When my grandfather passed away three decades ago, my mother and her siblings inherited photos…many boxes and albums full of them. The rare photos documented not just my mother’s and grandparents’ lifetimes, but also of previous generations. For over 30 years, these inherited photos remained divided between nine families and experienced a variety of storage conditions.
In early 2015, my oldest uncle, then 88 and researching family history, started on an ambitious project to reunite and digitize this trove of photos. The idea was to make a combined digital library that could be shared by the entire family. It was a slow, tedious, yet nourishing process – and after a year, less than a quarter of the inheritance had been scanned. Then he found a faster way to do it, but more about that later.
Saving & Sharing Inherited Photos
What to do when older relatives pass and you inherit their collection of old photographs – picture albums, shoe boxes and manila envelopes stuffed with family photos? Legacy that forms an important part of your family history, yet you cannot put names to many of the faces and places in those fading, decades-old photos.
This short article suggests steps to get your treasured photos ready for conservation. The steps are: Assess, Protect, Sort, Start and Store.
Spot anything missing? Yes! The only way to preserve these fragile pictures for posterity is to scan them. Today, we will show you a really fast and easy DIY way to do this.
Once you have assessed and sorted your photos, consider scanning the best and most memorable of the lot. This preserves them forever, and also makes them portable and shareable. Digitizing also makes photos easy to enhance, restore, label and organize.
How to scan photos
Option 1: Desktop scanner
When it comes to scanning, most people would think of a conventional desktop scanner. There is plenty of choice when it comes to specifications and prices, but you can get a fairly good one for less than $200. Here are a few. They’ll all give you sufficient resolution, but one thing you MUST look for in the scanner’s bundled software (Unless you are proficient at Photoshop) is the ability to automatically crop multiple photos scanned together. This is a great effort saver.
Well, my old uncle started down this route with an Epson. He would fit as many photos as he could on it, scan and transfer to his Macbook; auto-crop with Epson software; and edit them with Photos for Mac. The quality was impeccable, but it was slow going.
Option 2: Photo scanner app
In 2016, he got himself an iPhone, and was promptly volunteered to test my under-development app Pic Scanner Gold. This was a much advanced version of Pic Scanner, our 2013 effort that was the world’s first mobile app for scanning and auto cropping multiple photos at a time. From that point, it took my uncle just eleven weeks to finish scanning everything. Every question he asked, every time he got stuck doing something, told us where we needed to improve our UI (user interface). Every time he said, “I wish this app could…”, we got a new feature for our “to-do” list.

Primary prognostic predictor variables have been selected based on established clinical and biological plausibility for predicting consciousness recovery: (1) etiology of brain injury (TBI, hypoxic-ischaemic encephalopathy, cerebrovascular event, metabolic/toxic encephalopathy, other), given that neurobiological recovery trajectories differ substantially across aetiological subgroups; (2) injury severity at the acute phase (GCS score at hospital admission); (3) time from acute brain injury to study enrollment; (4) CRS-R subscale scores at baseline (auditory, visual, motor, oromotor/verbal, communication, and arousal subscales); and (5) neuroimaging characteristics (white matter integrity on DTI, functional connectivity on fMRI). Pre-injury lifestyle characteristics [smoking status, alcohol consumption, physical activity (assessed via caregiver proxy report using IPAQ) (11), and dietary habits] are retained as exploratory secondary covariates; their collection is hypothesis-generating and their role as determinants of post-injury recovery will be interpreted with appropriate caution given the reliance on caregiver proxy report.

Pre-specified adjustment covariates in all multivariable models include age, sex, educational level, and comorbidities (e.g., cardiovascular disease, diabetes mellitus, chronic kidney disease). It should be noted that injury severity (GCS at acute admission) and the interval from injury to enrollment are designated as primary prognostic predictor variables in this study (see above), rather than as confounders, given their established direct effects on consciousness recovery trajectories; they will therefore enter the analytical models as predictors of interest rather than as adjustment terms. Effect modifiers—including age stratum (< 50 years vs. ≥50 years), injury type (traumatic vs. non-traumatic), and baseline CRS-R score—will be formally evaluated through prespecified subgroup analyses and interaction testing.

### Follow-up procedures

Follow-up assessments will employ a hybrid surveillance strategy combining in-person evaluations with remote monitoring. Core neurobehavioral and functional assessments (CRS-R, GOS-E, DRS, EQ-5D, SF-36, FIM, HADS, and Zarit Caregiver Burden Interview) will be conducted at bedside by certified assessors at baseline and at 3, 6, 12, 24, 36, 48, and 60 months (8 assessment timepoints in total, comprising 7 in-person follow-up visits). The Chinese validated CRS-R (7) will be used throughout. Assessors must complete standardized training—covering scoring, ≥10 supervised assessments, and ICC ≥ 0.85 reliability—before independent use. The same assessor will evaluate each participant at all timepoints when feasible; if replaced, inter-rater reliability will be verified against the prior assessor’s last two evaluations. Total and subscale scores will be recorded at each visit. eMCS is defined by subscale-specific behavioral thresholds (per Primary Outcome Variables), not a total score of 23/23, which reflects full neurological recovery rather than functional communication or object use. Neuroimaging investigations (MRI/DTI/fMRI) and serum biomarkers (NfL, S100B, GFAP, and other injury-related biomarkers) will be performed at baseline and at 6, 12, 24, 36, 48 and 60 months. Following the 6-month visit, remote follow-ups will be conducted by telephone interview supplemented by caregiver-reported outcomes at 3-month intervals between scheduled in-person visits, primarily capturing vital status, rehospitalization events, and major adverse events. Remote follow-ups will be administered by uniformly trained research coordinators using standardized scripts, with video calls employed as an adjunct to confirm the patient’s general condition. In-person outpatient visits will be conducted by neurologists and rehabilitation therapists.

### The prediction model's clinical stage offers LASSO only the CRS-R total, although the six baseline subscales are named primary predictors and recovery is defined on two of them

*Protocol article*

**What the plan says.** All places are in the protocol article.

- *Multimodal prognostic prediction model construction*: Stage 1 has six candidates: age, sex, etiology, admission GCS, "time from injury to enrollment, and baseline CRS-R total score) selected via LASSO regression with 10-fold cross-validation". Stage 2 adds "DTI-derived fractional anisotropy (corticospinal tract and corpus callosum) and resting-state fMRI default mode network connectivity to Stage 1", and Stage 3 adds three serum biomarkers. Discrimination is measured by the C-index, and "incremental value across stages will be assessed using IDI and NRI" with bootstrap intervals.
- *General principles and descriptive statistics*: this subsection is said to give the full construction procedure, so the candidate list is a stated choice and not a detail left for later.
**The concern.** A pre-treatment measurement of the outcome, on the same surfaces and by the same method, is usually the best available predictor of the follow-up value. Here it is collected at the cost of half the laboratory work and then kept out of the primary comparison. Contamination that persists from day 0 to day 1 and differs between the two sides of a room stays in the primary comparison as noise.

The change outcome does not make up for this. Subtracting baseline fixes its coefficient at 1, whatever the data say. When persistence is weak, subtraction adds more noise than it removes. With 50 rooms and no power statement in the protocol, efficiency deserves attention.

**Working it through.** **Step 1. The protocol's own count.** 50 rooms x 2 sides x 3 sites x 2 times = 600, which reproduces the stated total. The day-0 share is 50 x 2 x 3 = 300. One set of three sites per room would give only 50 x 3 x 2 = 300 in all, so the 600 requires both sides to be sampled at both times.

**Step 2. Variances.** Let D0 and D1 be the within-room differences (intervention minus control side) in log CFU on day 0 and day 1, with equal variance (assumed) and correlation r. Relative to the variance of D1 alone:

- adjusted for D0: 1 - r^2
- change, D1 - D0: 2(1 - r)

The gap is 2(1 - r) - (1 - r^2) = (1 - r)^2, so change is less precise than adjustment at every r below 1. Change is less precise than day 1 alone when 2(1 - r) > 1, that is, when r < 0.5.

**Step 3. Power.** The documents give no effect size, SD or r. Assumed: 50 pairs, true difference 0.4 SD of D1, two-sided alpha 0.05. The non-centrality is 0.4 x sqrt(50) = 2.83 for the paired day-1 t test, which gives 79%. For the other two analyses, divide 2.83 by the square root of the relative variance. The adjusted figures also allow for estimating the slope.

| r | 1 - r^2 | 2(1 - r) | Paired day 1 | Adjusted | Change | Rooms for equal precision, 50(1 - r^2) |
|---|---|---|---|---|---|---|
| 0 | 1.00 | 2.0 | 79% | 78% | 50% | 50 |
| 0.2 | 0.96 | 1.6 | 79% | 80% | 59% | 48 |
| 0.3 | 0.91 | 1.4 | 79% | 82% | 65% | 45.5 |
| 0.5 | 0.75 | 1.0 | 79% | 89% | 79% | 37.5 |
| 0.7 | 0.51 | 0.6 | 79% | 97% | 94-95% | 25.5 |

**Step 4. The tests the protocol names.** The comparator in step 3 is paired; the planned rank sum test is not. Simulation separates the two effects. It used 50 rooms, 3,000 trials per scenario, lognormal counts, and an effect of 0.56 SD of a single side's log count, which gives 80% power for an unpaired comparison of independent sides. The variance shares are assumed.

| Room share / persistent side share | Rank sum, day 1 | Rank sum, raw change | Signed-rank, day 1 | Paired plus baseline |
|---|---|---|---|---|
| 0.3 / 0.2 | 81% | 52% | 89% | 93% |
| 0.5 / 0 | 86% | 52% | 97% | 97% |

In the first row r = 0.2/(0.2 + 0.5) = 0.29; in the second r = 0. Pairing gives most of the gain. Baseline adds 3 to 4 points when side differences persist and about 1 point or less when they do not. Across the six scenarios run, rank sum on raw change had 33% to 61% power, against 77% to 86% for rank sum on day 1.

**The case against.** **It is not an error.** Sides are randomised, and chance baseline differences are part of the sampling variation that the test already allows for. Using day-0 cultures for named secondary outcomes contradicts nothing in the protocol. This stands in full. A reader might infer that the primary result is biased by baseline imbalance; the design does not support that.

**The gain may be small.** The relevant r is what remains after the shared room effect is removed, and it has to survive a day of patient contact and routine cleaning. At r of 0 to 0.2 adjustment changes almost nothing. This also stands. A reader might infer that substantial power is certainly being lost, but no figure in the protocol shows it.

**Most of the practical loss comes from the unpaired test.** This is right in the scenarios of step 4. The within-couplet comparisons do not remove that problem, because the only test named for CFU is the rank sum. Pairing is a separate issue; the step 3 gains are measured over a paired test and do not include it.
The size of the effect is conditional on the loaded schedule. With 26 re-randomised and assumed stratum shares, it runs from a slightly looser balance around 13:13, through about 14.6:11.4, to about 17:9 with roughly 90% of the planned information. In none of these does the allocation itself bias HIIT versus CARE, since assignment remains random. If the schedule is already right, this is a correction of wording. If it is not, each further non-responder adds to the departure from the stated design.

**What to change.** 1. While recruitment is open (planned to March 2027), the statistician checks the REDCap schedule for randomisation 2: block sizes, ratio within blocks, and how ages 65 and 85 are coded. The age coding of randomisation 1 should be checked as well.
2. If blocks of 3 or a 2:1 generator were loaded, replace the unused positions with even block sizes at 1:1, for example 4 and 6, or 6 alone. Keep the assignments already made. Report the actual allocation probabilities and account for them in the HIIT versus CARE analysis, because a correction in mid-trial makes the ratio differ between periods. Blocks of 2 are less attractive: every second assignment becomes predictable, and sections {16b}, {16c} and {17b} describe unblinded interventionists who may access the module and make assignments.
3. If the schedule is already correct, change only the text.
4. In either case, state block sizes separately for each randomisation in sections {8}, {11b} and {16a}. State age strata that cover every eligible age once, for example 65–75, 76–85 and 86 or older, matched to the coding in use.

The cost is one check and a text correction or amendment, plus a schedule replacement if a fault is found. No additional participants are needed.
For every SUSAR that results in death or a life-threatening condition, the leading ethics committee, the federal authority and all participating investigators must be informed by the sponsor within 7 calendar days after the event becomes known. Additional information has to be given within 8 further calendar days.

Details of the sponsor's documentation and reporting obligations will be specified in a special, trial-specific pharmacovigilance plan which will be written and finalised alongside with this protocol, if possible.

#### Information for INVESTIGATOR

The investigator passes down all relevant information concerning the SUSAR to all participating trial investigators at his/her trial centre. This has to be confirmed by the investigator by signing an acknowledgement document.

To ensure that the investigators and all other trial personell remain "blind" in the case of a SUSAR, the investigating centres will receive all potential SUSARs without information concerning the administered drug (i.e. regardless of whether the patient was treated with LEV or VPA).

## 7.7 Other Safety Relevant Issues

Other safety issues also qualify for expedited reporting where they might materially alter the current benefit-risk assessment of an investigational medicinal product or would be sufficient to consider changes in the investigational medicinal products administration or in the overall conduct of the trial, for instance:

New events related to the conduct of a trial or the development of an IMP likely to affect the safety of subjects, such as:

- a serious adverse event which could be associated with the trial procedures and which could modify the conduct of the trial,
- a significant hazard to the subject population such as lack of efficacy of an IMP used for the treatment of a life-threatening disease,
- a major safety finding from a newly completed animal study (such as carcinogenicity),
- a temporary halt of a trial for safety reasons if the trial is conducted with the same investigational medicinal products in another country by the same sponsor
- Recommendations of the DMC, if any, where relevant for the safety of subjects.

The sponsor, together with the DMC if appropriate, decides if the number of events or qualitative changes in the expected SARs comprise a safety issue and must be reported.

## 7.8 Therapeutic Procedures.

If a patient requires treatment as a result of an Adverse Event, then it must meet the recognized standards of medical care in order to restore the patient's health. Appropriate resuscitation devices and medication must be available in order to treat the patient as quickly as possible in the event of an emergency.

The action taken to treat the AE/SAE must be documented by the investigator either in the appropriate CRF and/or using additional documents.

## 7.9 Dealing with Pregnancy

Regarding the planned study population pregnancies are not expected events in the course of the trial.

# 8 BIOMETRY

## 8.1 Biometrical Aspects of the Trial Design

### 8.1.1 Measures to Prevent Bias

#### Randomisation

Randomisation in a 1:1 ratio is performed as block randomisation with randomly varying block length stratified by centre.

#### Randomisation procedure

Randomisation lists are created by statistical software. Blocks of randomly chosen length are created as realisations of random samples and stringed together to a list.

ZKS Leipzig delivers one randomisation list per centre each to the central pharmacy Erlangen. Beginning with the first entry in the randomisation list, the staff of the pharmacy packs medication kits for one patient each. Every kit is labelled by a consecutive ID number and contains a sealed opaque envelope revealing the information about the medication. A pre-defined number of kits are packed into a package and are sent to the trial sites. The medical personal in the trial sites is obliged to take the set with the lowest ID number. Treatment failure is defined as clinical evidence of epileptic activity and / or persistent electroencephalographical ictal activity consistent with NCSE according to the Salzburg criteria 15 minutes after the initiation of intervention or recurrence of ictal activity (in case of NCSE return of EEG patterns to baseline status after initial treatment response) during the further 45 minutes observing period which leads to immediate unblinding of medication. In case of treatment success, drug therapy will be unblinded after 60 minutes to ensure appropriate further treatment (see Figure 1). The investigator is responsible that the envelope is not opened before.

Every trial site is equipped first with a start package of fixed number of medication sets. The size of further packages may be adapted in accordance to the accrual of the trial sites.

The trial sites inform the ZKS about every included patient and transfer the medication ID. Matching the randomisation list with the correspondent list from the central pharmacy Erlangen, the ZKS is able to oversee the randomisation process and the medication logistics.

We especially love the multi-scanning, auto-cropping feature: You scan multiple photos with one tap, and the app automatically detects, perspective-corrects, and saves all the photos. We should mention, however, that this is great if you are scanning photos to post on your Facebook page. However, when scanning old photos for archiving or reprinting, always scan one photo at a time. The app crops the photos automatically and accurately, which will save you a lot of time.
Pic Scanner Gold has come a long way since then. It has gained many innovative features and much acclaim. Best of all, quality of iPhone and iPad cameras has improved. They now have 12 MP cameras. Pic Scanner Gold app’s proprietary algorithm harnesses this power to capture high resolution scans with relatively small file sizes. The app’s features are designed specifically with an eye on old photos. These include editing tools to enhance and restore fading photos, and Captions feature to add date, place and other details. It also has great features for organizing and sharing photos, but we won’t go into those (You can read about them here).
Scanned. Now what?
Upload scanned photos to your preferred cloud service. Pic Scanner Gold provide direct links to iCloud, Google Photos, Dropbox, and many other apps. Uploading to cloud serves two purposes: One, it ensures that your photos stay safe even if your iPhone or iPad is lost or damaged. Two, you can share photos with family members, and invite them to help add the forgotten details.
Many apps allow you to capture these details electronically. This extra effort is well worth it, since it ensures that the stories behind every photo are preserved. In Pic Scanner Gold, you can use the ‘Captions’ feature to save these details, as shown in the example below.
If you have iPhone 6S / iPad Air 2 or a newer device, get Pic Scanner Gold. You will get much higher quality scans and a raft of useful features. It costs $4.99 on the App Store. For older iOS devices, we would recommend our lightweight app Pic Scanner. It costs $1.99 here. User guide for Pic Scanner Gold can be found here, and for Pic Scanner here.